Follow the money: it's good advice for anyone who's curious about the future of politics, science, technology, or any other field.
Today, General Motors and Lyft announced a new $500 million partnership that could hint at the future of the auto industry.
If you remember GM's joint venture with the car-sharing service RelayRides, you might think that GM simply wants to diversify its investment portfolio by buying up a piece of the world's #2 ride-sharing company. But that's not quite what's going on here.
No, what's going on is similar to the deal proposed to Tesla by Uber CEO Travis Kalanick last summer. In case you missed it, Kalanick offered to buy every autonomous car Tesla builds in 2020. (For what it's worth, Tesla CEO Elon Musk believes that his company will be able to upgrade its current Autopilot system to provide fully autonomous vehicles by 2017.)
In this case, GM says that it has partnered with Lyft on "a long-term strategic alliance to create an integrated network of on-demand autonomous vehicles in the U.S." Per the agreement, GM will invest $500 million in Lyft, which the company will use to grow its ride-sharing business. In exchange, GM will take a seat on Lyft's board of directors.
The two will also begin collaborating on four important initiatives. Some of those will begin to bear fruit soon, others will take years to materialize. As GM notes in a press release, the four projects are:
Autonomous On-Demand Network: The joint development of a network of on-demand autonomous vehicles will leverage GM’s deep knowledge of autonomous technology and Lyft’s capabilities in providing a broad choice of ride-sharing services.
Rental Hub: Beginning immediately, GM will become a preferred provider of short-term use vehicles to Lyft drivers through rental hubs in various cities in the U.S.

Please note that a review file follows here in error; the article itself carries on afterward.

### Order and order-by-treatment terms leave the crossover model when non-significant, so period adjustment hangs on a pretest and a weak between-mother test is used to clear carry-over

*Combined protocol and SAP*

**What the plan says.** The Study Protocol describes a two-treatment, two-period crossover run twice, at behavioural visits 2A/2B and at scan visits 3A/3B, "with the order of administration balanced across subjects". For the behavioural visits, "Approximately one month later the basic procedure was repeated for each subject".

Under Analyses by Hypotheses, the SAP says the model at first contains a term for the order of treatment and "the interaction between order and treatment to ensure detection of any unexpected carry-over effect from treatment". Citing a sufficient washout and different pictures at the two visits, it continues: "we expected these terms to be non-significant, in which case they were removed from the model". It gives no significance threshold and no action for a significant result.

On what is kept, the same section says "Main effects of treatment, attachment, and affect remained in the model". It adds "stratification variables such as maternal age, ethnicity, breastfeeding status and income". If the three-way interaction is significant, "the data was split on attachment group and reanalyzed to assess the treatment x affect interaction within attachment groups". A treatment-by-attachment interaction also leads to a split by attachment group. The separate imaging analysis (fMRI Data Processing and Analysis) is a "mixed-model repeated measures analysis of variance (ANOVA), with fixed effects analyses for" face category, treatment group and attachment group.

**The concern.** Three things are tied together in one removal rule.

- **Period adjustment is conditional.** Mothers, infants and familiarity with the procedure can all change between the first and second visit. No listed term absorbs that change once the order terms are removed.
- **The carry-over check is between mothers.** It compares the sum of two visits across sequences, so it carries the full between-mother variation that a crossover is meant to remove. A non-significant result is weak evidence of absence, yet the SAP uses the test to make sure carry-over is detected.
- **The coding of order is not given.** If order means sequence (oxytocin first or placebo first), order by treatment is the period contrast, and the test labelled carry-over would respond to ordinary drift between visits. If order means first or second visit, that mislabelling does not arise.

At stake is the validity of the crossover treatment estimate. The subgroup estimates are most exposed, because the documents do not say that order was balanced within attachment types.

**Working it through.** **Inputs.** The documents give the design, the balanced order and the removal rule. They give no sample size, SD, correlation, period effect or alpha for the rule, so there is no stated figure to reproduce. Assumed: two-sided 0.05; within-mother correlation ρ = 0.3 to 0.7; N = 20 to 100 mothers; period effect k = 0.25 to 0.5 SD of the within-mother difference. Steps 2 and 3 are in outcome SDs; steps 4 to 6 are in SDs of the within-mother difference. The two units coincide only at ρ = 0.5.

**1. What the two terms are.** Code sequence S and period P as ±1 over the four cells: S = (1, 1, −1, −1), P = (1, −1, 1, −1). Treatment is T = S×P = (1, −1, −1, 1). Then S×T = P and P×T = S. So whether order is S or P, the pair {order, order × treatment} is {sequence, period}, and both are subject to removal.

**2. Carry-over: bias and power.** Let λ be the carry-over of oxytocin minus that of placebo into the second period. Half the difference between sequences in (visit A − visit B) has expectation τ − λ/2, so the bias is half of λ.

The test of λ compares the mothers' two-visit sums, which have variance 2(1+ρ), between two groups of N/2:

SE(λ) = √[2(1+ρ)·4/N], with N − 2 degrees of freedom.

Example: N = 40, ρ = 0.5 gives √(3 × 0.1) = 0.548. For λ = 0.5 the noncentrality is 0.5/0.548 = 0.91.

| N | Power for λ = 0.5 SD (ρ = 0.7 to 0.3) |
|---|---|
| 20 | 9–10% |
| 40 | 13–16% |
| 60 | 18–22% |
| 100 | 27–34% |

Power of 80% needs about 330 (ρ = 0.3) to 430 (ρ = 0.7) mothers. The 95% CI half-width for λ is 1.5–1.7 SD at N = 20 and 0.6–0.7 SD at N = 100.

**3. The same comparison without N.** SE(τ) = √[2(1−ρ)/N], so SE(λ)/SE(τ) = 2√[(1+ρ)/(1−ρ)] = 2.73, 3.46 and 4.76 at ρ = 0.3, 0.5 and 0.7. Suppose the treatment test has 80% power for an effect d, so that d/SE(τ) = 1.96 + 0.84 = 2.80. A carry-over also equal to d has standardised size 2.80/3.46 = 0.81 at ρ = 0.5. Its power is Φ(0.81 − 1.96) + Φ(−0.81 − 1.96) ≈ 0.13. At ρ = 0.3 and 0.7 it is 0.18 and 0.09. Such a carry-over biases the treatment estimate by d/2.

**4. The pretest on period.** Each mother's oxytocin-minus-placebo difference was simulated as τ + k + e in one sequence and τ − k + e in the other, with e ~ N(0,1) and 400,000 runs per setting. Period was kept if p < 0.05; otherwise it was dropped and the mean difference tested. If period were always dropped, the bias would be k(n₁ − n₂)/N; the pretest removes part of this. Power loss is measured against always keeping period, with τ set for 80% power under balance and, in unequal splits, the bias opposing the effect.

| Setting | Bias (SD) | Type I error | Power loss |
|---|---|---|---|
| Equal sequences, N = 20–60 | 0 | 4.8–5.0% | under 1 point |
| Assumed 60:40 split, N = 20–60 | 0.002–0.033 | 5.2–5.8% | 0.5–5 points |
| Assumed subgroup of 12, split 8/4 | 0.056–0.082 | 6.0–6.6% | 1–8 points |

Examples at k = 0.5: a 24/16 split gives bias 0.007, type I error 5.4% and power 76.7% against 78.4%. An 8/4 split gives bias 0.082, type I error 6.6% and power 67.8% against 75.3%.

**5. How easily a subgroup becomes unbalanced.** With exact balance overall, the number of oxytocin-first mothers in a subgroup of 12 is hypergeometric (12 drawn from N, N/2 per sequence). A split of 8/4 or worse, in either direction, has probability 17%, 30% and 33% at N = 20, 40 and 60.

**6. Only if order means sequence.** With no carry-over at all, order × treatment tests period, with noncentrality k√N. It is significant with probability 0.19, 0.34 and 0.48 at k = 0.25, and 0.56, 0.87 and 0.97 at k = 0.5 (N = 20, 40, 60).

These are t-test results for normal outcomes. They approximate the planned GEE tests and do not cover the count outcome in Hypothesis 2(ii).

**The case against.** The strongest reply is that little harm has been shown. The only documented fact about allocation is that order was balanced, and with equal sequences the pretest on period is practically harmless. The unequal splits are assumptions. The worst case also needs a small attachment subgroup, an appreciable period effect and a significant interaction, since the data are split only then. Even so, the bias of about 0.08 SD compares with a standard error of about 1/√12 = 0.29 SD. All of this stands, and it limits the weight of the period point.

Connectivity: Lyft drivers and customers will have access to GM’s wide portfolio of cars and OnStar services, leveraging two decades of experience in connectivity. This will create a richer ride-sharing experience for both driver and passenger.
Joint Mobility Offerings: GM and Lyft will also provide each other’s customers with personalized mobility services and experiences through their respective channels.
What, exactly, does all that mean? The details haven't been revealed in full, but it appears that Lyft is moving even further in the direction of a "gig economy" company by amassing its own fleet of vehicles, which Lyft drivers can contract for use.
More importantly, the agreement signals that GM is growing far more aggressive about its autonomous car plans. Down the road, it appears that GM will be supplying some, if not all of the vehicles in Lyft's future fleet of self-driving cars. GM has been less vocal than some of its competitors on the subject of autonomous vehicles, so for GM fans, this is a welcome change.
Will GM's investment pay dividends? It's entirely possible. As the world's population continues to move toward cities -- often those with strong mass transit systems -- and as Millennials continue to eschew car ownership, ridesharing outfits like Lyft may become the most valuable transportation companies on the planet. Should that come to pass, this investment could keep GM sitting pretty for some time to come.